If you’re a lover of fairy tales with teeth, then look no further than Mallory Ortberg’s newest work The Merry Spinster, a collection of dark short stories adapted from her series “Children’s Stories Made Horrific”. Beloved for her daily literary wit on the cult-hit website The Toast, and bestselling author of Texts From Jane Eyre, Ortberg has curated a chilling and hilarious romp through eleven classic stories.Read More
The underground art scene, where so much of the hard work of creative production takes place, can seem strangely disconnected from the white-cube world of fine art. Nicolas Sassoon’s new show at Wil Aballe Art Projects, ‘Index Avenue Skylight’, brings these two halves of the art world together.Read More
The Octopus Eats Its Own Leg is an exhibition curated in partnership with the Museum of Contemporary Art (MCA), Chicago, which offers an in-depth retrospective of the development of Murakami’s paintings from the 1980s to the present, featuring fifty-five paintings and sculptures across the second floor of the gallery.Read More
This restraining tether to an origin is a common theme in the art world’s discussion of photoconceptualism broadly, especially in Vancouver: today, 40 years after Girard began capturing incredible colour photography of the city’s neon lights at night, we are still invited to major gallery openings to look at art that perpetuates the same narrative, and celebrates the same people. Jeff Wall owns the lightbox, and the “pioneers” of photoconceptualism own Vancouver photography and in some ways, Vancouver art.Read More
Twitter, Facebook and Grindr conspire to build and break relationships in this collection. The hand of technology is ever-present, mirroring the ghostly specters of relationship baggage and dead loved ones, but Zomparelli’s take on modern love is far from cheesy.Read More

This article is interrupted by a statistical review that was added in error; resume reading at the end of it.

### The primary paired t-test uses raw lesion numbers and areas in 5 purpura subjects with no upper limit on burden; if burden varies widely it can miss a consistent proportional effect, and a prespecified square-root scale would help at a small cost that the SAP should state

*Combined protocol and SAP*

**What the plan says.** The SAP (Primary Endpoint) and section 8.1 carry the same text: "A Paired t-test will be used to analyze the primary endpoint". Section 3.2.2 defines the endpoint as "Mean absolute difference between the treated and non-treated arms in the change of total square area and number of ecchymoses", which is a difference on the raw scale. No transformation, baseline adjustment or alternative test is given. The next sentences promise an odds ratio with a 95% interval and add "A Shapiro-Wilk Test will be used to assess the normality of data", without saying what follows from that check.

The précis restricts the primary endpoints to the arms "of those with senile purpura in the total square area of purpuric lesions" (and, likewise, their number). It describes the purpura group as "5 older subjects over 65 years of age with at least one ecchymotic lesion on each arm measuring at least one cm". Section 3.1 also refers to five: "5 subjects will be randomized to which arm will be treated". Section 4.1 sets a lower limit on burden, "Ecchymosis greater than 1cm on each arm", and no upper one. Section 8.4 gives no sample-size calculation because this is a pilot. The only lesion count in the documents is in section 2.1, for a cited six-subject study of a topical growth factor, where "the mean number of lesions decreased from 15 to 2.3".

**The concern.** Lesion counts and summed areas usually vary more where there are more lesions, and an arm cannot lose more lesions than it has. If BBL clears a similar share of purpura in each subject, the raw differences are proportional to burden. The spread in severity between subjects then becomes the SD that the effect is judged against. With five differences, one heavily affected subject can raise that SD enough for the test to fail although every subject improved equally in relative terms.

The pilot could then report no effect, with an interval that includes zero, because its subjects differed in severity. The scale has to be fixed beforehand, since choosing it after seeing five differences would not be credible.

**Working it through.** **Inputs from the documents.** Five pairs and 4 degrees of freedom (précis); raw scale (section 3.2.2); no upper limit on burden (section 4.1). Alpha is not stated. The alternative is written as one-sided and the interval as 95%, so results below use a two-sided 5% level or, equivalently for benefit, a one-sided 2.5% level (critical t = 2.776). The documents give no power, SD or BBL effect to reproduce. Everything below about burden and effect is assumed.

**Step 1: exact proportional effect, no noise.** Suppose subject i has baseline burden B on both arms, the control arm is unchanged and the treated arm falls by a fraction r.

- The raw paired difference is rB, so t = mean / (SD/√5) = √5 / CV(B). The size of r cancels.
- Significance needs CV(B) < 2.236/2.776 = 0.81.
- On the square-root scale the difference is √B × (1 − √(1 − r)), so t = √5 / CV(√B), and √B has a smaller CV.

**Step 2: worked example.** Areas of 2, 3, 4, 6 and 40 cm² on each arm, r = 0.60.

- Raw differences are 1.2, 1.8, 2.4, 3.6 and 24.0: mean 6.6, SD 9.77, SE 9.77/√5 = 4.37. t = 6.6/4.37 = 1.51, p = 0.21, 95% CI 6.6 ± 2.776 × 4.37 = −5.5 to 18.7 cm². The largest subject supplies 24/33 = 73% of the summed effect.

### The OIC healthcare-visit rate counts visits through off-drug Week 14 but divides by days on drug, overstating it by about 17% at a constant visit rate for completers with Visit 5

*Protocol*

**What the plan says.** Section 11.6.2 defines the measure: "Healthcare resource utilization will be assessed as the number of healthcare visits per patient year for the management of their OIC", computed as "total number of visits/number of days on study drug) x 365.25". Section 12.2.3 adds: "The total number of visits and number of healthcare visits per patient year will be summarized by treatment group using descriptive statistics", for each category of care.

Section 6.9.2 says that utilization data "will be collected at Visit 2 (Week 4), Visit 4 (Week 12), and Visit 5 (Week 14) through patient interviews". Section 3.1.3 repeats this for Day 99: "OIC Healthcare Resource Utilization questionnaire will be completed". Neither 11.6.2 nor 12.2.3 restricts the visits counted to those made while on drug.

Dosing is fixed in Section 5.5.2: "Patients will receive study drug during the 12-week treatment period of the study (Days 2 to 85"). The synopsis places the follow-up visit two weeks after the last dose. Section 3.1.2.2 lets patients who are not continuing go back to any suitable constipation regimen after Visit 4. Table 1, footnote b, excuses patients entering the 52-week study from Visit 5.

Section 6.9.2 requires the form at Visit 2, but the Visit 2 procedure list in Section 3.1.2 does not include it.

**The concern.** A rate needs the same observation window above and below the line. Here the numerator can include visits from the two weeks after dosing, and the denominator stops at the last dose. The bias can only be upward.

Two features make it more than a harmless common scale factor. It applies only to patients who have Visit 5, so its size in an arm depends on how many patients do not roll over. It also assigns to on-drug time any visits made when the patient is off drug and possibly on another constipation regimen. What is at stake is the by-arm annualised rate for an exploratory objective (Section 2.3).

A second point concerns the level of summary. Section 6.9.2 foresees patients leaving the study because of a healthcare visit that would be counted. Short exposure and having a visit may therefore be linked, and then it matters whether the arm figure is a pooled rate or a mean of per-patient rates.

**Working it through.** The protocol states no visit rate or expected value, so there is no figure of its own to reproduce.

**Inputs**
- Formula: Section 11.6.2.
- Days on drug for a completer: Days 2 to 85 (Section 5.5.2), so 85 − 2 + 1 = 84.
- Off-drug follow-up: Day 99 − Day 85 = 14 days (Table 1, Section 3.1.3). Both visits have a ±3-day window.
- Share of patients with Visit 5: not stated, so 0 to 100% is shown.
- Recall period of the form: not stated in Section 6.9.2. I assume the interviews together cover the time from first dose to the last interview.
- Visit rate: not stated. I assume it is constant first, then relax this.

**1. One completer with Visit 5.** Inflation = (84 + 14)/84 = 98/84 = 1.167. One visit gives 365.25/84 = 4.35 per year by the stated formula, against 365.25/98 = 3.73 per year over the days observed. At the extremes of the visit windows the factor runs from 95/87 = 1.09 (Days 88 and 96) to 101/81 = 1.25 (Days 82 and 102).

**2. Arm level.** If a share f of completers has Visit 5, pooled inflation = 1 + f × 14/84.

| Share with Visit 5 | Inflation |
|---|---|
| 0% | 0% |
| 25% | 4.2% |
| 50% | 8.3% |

I was not prepared for the intuitive, almost instinctual wash of familiarity as I watched Mouthpiece. Admittedly, I'm sometimes intimidated by contemporary theatre because I'm afraid I won't “get it”, but this show was so profoundly relatable because of it's unique use of sound, physicality, and artful allusions to overwhelmingly intricate themes. Never before have I wanted to stand up from my seat and yell, “Yes! That's exactly it! The feeling of being hot and itchy and hate-filled because you feel wrong in everything you're wearing - that's what it looks like!”Read More
The poem beginning “the hardest part is knowing,” reveals the shame of all educated feminists who remain victims of themselves: that struggle between the intellect knowing better and the body self-destructing at the hands of learned behaviors. She writes “at the end of the day / ––theory fails / to account for disjunction / between bodily urges and / rational thought.”Read More
Wade Davis: Photographs collects images from 19 regions worldwide, including Canada's Inuit population in the Arctic, and cultivates a common theme—one that highlights humanity's differences, and all of the similarities that come with them.Read More